Nuclear Power Plant Definition and Meaning

Nuclear Power Plant Definition and Meaning

Central is what belongs to or relative to the center. This term has several meanings: it can refer to the space where coordinated actions converge; to the interior point equidistant from the limits of a surface; to the region that concentrates the busiest streets of a population; to the institute that conducts research; to the basic or essential of something; and to the facilities where electrical energy is produced.

Nuclear, on the other hand, is what belongs to or related to the nucleus or nuclear energy (produced by atomic reactions of fusion or fission). If we broaden the concept of nuclear energy, we can say that it is the energy released, either spontaneously or artificially, during nuclear reactions.

According to abbreviationfinder, a nuclear power plant or nuclear plant, therefore, is the industrial facility that allows generating electrical energy from nuclear energy. Its operation usually comes from fissile material that, through nuclear reactions, acts as fuel and provides heat for the movement of alternators that convert mechanical work into electrical energy.

The nuclear reactor has a container with radioactive insulation material, which is filled with fissile material. The energy process involves generating a sustained and controlled reaction from auxiliary elements called moderators, which absorb the excess of neutrons released. Around the core of the nuclear reactor is a reflector that returns part of the neutrons released during the reaction to the core.

A special shield around the reactor and a cooling circuit complete the main facilities of a nuclear power plant.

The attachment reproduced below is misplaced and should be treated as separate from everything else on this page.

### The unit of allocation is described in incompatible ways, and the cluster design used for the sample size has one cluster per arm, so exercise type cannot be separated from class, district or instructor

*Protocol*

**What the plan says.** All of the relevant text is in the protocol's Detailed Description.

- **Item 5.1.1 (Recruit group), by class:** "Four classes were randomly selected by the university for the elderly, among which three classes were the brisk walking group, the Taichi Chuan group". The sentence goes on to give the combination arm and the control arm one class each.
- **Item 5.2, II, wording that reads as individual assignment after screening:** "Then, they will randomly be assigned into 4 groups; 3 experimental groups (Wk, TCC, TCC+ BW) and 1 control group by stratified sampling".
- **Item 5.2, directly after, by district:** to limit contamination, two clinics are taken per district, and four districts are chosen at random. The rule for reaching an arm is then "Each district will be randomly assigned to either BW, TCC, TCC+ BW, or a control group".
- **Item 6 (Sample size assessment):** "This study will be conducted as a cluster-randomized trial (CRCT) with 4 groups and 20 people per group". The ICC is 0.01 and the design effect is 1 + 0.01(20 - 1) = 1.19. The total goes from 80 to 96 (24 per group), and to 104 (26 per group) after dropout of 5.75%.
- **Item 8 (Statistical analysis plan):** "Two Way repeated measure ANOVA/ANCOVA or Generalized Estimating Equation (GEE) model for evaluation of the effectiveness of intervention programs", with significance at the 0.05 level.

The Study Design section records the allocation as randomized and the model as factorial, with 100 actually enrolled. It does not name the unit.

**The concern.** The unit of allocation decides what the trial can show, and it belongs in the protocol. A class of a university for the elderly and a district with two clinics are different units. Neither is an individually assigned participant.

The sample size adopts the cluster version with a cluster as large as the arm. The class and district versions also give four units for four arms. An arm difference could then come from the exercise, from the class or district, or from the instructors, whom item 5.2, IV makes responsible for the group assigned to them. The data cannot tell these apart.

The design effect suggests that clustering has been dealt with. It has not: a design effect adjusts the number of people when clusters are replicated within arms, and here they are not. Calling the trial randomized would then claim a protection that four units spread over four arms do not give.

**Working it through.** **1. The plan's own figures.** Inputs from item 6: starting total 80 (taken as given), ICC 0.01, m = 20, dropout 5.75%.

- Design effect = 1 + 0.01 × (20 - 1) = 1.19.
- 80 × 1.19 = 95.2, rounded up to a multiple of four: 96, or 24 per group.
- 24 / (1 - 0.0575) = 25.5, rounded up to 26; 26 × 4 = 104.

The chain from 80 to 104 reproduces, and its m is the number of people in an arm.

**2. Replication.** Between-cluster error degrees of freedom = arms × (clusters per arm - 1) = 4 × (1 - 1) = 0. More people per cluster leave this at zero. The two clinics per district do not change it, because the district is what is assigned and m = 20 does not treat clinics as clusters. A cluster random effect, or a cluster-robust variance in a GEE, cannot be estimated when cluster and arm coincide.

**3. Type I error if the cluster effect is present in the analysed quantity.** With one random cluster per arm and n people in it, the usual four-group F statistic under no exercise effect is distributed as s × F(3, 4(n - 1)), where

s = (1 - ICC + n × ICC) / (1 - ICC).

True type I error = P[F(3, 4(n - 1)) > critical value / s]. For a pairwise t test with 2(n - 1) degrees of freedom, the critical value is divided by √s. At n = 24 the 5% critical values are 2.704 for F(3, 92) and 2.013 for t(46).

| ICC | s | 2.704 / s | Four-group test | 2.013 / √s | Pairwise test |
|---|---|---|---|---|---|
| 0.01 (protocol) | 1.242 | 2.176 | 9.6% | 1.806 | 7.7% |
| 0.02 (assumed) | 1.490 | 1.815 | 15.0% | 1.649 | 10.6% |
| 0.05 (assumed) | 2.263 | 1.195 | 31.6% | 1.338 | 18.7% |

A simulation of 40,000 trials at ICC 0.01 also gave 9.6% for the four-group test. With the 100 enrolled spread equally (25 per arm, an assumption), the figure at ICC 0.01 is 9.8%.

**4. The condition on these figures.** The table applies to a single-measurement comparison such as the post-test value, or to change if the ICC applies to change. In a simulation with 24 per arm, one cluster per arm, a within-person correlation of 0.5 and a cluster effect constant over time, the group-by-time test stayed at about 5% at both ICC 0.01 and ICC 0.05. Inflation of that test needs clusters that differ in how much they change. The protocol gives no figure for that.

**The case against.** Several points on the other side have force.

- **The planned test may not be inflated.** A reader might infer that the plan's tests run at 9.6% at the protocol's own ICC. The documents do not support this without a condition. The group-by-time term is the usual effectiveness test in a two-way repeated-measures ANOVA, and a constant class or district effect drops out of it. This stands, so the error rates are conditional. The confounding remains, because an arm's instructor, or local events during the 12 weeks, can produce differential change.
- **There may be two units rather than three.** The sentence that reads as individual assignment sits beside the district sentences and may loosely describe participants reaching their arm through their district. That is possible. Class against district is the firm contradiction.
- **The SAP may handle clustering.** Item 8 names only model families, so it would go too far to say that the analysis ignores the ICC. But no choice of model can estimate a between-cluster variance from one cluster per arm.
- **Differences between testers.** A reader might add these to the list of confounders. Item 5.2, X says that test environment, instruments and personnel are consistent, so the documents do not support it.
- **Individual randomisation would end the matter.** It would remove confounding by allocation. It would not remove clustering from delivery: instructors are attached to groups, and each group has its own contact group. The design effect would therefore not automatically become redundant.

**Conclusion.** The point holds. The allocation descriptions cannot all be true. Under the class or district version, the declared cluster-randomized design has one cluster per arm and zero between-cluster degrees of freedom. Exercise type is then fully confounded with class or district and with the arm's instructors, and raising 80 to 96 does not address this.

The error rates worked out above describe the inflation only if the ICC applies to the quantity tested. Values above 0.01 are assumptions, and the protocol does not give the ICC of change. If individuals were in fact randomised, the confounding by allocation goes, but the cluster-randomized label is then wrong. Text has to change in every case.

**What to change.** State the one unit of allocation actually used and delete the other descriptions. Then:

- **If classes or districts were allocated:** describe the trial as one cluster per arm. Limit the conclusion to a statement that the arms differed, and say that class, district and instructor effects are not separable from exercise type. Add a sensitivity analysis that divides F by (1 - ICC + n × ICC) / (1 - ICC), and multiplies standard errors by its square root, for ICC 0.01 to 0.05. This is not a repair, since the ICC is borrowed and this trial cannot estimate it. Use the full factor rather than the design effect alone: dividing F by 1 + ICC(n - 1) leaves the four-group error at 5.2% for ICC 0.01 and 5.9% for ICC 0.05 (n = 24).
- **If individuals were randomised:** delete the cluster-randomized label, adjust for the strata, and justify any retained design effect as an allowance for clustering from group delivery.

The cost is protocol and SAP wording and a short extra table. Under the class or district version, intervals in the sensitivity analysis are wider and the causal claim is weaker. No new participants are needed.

The location of a nuclear power plant cannot be chosen at random, but it is necessary to consider a large number of variables, since high risk processes for living beings are carried out in its facilities. However, there are several examples of plants in unsuitable areas, or that do not have the necessary infrastructure to face potential emergencies. Let’s see some cases below:

Metsamor nuclear power plant

It is the only one in Armenia; an envoy from the European Union classified it in 2004 as a danger to the entire region, while trying to reach an agreement to close it, something that was not successful. This nuclear power plant was built in 1976 in a region of high seismic risk by the USSR and provides around 40% of the energy needed to supply the more than 3 million residents of Armenia, for whom its facilities are a national pride and a progress symbol.

Fukushima I

This Japanese power plant represents the greatest nuclear risk on the planet today. After the earthquake and tsunami that took place on March 11, 2011, which left its facilities in ruins, there have been many leaks of radioactive particles in the sea and in the subsoil of its surroundings. The seriousness of the situation reached such a point that the government considered the possibility of evacuating the 36 million residents of the Tokyo metropolitan area, despite being 250 kilometers away from the plant.

Indian point

According to the North American Nuclear Energy Regulatory Commission, this nuclear power plant has reached the point where immediate attention is required in order to assure the population that it is not exposed to any risk that is impossible to face. Said declaration took place shortly after an explosion of a transformer inside the plant, which paralyzed its reactors. If an earthquake struck your area, Indian Point is believed to be highly vulnerable. In this case, it is not about the location itself, but about the poor infrastructure to withstand the force of an earthquake.

Nuclear Power Plant